Fair ’nuff. However, it should be pointed out that La Russa was run after complaining about a Ball 4 that was clearly high and inside. Whether or not Edmonds’ whining was justified, there’s something incredible about a veteran skipper and all-star CF managing to get themselves ejected in that particular situation. Were the manager and player tossed named, for instance, Ozzie Guillen and Carl Everett, we’d be reading editorial after editorial this morning reccomending straitjackets, electro-shock, etc.
Rob Warmowski writes,
I submit this recording (mp3) of the White Sox pennant chaos outside my home, located six blocks from Cellular Field, recorded at 11:05 PM October 16.
This recording is provided as a public service to confused and frightened Cubs fans to help orient them to the unfamiliar experience of winning a pennant.
Thanks, Rob. And I would encourage Cubs fans to check out the entire file. If you only listen to part of it, you might thinking winning a pennant sounds just like rush hour on the Dan Ryan.
You might want to sit down for this (though chances are, you’ve already done so before booting the computer) : Jay Mariotti says “the White Sox have proven me wrong”, describing (seriously) Jerry Reinsdorf as “loveable”. No truth to the rumor that a newly magnanimous Mariotti has sent Ken Harrelson and William Ligue congratulatory telegrams, along with a sample box of Maybelline Expert Eye Liner.
The New York Post’s Phil Mushnick has long favored the Leitchian crutch of refering to “we” when he surely means “I”. A bit of literary license is one thing, but a total suspension of belief is required to swallow the notion that anyone sits next to Phil on the couch.
While watching USC-ND and how quickly ND has been revitalized, we couldn’t stop thinking about how Chris Russo last winter declared Charlie Weis a terrible choice. And we couldn’t stop thinking how, when Weis was on WFAN with Russo, a couple of weeks ago, it slipped Russo’s mind ” until after Weis was gone ” to mention that he’d trashed ND’s selection of Weis.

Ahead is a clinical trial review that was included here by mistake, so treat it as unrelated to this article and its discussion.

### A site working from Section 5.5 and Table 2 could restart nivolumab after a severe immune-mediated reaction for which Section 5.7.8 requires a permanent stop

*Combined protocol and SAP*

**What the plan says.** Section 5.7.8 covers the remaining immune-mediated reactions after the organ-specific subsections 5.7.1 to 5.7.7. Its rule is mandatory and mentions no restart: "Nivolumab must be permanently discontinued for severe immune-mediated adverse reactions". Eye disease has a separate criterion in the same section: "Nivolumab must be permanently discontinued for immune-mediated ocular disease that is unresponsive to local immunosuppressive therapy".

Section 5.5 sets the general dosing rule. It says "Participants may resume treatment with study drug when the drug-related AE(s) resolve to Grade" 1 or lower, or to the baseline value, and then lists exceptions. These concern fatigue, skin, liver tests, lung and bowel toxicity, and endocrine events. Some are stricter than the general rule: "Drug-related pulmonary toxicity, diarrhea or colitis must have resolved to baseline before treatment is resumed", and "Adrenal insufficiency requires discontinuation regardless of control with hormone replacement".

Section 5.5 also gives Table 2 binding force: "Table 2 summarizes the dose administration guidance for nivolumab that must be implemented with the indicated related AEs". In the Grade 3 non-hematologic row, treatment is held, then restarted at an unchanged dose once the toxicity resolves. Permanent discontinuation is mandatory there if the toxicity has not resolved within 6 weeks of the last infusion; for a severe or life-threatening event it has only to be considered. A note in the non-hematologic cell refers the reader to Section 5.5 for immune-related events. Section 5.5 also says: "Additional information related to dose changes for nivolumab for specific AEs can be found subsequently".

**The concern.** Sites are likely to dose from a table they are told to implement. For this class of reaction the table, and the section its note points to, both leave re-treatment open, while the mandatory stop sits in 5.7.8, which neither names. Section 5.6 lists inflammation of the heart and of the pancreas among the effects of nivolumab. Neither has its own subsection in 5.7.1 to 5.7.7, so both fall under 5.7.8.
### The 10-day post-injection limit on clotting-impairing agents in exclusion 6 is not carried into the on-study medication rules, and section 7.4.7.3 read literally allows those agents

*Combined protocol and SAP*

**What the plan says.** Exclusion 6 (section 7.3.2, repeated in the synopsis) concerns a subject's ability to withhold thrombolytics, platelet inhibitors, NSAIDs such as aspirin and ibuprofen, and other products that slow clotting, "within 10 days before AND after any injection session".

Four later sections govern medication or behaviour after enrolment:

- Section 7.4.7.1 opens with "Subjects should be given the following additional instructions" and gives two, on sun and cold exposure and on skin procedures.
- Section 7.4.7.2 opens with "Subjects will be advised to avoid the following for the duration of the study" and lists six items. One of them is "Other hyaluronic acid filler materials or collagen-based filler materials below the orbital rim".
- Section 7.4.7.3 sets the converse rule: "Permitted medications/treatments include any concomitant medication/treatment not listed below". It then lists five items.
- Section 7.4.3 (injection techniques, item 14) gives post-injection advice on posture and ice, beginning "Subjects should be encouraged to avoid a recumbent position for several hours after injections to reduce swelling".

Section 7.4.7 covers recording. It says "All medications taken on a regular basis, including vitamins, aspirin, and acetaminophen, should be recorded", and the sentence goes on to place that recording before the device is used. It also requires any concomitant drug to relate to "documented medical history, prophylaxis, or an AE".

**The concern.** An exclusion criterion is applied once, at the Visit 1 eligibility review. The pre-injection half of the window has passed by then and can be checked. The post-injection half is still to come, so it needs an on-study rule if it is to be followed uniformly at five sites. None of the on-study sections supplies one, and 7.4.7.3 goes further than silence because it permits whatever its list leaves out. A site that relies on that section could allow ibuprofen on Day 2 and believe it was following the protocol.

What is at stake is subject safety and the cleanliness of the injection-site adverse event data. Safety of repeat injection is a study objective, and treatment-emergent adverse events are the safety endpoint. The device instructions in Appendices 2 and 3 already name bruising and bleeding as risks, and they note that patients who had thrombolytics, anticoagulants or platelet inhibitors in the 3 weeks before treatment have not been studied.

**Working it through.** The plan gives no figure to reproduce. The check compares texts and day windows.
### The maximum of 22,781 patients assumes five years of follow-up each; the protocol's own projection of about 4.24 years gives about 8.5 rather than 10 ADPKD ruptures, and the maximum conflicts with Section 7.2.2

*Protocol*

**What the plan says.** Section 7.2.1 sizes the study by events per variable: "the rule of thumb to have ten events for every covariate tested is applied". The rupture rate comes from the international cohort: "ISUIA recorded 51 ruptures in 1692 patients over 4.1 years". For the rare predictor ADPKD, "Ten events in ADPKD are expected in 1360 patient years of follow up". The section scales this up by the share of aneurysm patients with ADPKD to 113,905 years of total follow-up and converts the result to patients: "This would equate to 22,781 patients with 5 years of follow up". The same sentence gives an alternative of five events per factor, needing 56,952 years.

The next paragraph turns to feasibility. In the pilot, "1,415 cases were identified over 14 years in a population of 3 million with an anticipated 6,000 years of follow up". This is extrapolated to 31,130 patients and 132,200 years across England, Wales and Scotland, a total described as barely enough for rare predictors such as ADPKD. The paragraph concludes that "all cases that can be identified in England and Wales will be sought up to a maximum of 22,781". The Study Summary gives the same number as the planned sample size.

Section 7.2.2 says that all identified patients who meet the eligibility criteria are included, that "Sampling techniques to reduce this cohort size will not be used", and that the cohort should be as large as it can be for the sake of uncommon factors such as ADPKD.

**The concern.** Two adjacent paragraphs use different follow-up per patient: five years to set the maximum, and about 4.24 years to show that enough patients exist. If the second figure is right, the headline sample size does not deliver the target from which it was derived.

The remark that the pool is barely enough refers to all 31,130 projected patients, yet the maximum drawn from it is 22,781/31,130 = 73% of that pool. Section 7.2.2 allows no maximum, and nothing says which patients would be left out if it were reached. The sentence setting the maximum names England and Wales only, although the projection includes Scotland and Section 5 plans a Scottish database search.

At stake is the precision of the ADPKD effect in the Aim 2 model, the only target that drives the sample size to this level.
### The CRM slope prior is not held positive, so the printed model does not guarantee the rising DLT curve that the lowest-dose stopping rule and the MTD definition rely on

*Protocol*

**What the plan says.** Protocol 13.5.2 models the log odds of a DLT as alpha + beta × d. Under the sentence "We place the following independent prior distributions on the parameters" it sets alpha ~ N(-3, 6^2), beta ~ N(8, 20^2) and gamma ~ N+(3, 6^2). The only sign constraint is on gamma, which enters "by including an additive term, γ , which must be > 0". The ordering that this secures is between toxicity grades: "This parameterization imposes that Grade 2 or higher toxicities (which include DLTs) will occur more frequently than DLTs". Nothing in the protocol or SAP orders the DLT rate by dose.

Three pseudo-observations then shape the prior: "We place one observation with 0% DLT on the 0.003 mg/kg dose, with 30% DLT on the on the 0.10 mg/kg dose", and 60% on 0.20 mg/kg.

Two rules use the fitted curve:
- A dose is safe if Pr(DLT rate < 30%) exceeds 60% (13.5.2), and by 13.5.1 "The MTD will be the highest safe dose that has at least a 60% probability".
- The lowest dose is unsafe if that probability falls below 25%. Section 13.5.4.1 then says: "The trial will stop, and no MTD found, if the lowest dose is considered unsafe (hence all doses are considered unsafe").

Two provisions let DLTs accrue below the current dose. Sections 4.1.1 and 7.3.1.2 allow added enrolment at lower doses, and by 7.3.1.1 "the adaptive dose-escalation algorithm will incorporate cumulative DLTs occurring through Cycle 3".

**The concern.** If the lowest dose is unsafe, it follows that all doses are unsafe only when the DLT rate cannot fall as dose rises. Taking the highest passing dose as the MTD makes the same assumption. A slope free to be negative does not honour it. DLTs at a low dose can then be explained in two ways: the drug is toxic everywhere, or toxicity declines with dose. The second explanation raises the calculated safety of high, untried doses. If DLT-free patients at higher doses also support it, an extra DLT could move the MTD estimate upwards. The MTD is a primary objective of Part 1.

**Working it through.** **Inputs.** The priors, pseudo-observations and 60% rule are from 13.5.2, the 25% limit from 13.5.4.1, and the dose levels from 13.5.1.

And then we couldn’t stop thinking how Russo would make a very cost-effective executioner. Seeing how he only shoots people in the back, think of the savings on blindfolds
(UPDATE: On today’s “Mike & The Mad Dog”, Russo replied to Mark from New Jersey who asked “how good of a coach is this Charlie Weis going to be?” by saying “I never thought it…so I’m dead wrong. I never thought it all year. I thought it was a strange hire. But he’s been tremendous.” So I suppose that qualifies as some acknowledgement from the Dog, however rare, that he’s not always right.)
The New York Times’ Julie Bosman is positively en fuego Monday morning, reporting that Stuart Scott-isms have permeated the nation’s sports sections.
To many sportswriters, scoring a touchdown in football has become “taking it to the house.”
Hitting a home run has become “taking it deep.” And a hot young basketball player has become a “diaper dandy.”
According to a new survey of sports journalists by a doctoral student, ESPN is to blame. Scott Reinhardy, who is working toward a Ph.D. at the University of Missouri School of Journalism, surveyed 249 sports journalists gathered at the Associated Press Sports Editors Convention in 2004, focusing on the use of sports jargon in newspaper writing. He found a widespread acknowledgment that ESPN-speak has entered the common vernacular of newspaper sportswriting.